Right from its opening in 1999, this little gem has punched above its weight, a super-slick alternative to Boston's bigger hotels. With just 63 rooms tucked into a meticulously restored, 10-storey Beaux Arts building, this is one of the East Coast's most stylish boltholes, with finely tuned service to boot. The entrance is a dramatic, black-walled lobby with a charming cage lift from 1902. In the bedrooms, there are gas fireplaces, marble busts and huge four-poster or canopied beds, while corner studios provide views of Boston Common. The hotel keeps a couple of Lexus limos to ferry guests around town, and minibars are packed with Krug (and chilled cucumber eye cream) for post-shopping-trip pampering. Sassy steakhouse Mooo serves buttery Wagyu beef as well as classic seafood dishes (caramelised sea scallops, linguini with white clams) and has a 30,000-bottle wine cellar. Places this good don't keep on top of the game by resting on their laurels, and the hotel recently had a discreet facelift, also adding a rooftop deck with a hot tub. More than a decade after it opened, XV Beacon remains popular with CEOs and visiting actors: a boutique-hotel leader in the heart of Brahmin East Coast America.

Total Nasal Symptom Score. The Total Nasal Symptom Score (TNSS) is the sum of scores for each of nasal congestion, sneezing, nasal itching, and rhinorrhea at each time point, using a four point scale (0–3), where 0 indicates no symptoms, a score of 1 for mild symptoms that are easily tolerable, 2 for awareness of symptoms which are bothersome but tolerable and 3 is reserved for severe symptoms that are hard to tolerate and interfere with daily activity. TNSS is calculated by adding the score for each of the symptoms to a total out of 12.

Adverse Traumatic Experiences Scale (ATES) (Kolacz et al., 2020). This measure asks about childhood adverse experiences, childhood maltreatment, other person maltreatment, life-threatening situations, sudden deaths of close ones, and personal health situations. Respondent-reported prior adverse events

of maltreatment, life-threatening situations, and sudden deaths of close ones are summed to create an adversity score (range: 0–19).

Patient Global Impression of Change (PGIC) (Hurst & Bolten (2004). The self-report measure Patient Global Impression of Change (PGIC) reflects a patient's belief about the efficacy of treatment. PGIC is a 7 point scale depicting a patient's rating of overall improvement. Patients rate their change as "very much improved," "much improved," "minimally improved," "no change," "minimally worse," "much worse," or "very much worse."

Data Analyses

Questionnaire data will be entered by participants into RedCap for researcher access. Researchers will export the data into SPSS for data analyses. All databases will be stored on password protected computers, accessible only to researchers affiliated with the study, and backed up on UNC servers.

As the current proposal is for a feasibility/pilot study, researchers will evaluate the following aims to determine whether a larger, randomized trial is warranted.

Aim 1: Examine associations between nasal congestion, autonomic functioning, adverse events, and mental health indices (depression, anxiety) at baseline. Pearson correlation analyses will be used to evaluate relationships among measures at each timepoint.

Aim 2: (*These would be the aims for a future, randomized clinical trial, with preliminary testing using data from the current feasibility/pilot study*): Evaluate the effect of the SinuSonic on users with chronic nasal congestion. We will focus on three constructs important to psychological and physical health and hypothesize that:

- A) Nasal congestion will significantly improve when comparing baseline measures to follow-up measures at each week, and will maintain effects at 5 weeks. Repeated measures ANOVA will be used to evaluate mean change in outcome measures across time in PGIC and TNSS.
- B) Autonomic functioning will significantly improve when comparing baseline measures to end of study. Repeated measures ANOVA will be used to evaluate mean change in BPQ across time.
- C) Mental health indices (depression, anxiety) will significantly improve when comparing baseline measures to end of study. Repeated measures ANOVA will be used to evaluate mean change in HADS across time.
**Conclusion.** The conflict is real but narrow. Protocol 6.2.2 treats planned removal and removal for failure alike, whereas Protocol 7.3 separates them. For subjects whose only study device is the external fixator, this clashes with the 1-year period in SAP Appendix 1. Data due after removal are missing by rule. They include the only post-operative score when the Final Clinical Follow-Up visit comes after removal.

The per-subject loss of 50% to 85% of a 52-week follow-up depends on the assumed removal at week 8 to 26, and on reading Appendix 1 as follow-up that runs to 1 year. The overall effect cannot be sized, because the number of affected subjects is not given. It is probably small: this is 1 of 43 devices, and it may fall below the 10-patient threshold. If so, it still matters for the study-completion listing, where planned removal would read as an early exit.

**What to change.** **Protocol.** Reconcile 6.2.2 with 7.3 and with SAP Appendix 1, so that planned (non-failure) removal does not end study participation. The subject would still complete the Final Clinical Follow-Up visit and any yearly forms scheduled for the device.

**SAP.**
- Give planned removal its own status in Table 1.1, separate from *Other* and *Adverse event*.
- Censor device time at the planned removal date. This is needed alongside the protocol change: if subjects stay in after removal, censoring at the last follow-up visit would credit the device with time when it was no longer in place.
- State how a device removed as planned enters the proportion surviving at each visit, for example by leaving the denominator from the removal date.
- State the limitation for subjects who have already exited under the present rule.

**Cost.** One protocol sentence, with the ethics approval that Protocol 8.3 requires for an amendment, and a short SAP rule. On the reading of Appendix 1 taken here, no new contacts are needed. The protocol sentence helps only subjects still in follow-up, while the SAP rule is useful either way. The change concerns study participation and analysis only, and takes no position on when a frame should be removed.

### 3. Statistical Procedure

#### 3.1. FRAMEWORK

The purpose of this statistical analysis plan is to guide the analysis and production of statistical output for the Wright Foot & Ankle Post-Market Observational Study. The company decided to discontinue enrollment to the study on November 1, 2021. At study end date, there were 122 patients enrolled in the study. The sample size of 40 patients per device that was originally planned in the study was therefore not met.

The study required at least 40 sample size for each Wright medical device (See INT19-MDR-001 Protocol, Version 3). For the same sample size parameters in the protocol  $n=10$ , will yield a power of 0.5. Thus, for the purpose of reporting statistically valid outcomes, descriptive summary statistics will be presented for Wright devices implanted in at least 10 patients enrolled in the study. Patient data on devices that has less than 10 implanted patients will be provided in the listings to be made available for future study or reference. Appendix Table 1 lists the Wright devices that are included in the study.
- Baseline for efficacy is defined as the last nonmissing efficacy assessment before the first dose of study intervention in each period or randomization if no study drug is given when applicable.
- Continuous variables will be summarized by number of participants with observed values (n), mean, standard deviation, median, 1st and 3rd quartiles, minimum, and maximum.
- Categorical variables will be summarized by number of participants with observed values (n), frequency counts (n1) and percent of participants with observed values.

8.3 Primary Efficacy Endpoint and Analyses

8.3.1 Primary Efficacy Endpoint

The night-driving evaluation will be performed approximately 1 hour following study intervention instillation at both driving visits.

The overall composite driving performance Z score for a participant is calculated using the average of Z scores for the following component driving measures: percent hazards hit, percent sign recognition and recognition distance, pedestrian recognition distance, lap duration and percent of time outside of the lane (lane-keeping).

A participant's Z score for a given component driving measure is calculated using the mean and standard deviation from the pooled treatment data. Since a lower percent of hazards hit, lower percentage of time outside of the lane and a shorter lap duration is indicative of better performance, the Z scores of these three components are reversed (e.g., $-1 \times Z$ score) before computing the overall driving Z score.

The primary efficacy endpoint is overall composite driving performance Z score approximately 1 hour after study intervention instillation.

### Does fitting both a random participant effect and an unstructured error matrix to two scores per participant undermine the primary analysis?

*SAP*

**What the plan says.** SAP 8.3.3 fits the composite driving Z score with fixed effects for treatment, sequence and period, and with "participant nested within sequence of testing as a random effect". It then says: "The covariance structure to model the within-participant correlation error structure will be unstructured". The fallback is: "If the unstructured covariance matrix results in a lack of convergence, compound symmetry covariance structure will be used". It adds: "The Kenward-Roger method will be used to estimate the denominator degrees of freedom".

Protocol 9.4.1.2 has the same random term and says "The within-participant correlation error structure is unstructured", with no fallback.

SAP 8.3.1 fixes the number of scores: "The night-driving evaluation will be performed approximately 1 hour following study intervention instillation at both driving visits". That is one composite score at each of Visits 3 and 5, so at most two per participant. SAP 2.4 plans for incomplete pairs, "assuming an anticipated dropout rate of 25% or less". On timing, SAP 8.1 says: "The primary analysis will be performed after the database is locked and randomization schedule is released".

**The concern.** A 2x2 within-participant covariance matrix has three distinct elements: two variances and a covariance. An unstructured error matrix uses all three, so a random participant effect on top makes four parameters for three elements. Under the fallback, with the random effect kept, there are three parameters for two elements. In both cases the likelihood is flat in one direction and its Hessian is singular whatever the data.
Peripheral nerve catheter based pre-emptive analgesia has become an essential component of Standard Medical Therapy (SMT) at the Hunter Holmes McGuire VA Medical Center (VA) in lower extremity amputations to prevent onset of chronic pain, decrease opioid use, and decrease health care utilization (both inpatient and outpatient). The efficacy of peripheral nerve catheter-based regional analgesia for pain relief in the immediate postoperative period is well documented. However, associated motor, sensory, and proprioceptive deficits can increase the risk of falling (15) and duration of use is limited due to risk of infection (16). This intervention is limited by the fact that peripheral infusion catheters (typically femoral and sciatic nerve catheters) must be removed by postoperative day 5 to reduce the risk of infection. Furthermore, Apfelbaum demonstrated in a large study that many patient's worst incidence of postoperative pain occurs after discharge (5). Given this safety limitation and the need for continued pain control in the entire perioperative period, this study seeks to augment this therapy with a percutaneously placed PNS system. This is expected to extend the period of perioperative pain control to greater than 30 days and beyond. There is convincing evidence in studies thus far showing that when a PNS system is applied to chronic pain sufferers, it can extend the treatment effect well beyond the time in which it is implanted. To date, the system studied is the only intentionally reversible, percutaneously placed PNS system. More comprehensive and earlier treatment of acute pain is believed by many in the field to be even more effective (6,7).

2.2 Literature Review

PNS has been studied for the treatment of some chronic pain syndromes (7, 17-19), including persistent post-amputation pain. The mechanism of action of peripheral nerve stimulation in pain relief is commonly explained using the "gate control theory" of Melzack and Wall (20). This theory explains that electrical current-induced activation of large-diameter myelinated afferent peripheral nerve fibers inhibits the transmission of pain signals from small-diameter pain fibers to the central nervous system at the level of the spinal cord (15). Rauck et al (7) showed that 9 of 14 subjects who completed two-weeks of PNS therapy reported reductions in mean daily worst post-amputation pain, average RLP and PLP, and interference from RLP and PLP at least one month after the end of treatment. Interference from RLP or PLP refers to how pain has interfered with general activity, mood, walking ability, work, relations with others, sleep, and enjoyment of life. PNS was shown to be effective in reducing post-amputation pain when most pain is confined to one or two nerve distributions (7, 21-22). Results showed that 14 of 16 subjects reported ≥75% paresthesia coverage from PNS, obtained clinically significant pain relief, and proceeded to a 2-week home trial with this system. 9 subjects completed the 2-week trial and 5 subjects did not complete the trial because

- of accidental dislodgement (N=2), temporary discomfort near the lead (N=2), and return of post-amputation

Previous lodgers rave about this North Michigan Avenue hotel's refinement and unbeatable location. Sitting just steps from Chicago's Magnificent Mile, the Four Seasons Hotel Chicago is central to all of the city's best restaurants, shops and nightlife. After you've sufficiently tested the limits of your credit card, retreat to one of the hotel's soundproofed spa treatment rooms to enjoy a relaxing massage or skin renewal treatment. Before you call it a night, previous guests highly recommend sitting down to dinner in the Allium's dining room, where diners are treated to fresh, farm-to-table Midwest cuisine. When it's time to bed down, this Four Seasons hotel's well-appointed accommodations provide a comfortable escape. Previous guests love the elegant decor, which combines contemporary fittings (like flat-screen TVs and iHome stereos) with 20th century-inspired design accents and spacious marble bathrooms. Recent visitors recommend splurging on the lake view accomodations, rather than the rooms with the city skyline vistas.


The Hôtel le Clos Saint-Louis offers a romantic experience in old Québec City. The ambiance is cozy and the décor honors the building’s history: this is a former pair of Victorian houses renovated into a small boutique hotel. As the building is historic, ask for a ground floor room if you have mobility issues; there is no elevator. The rooms all come with a tea service set and are also decorated in Victorian-inspired furniture. The Hôtel le Clos Saint-Louis also specializes in romantic packages for couples, ensuring a true taste of Québec City’s culture.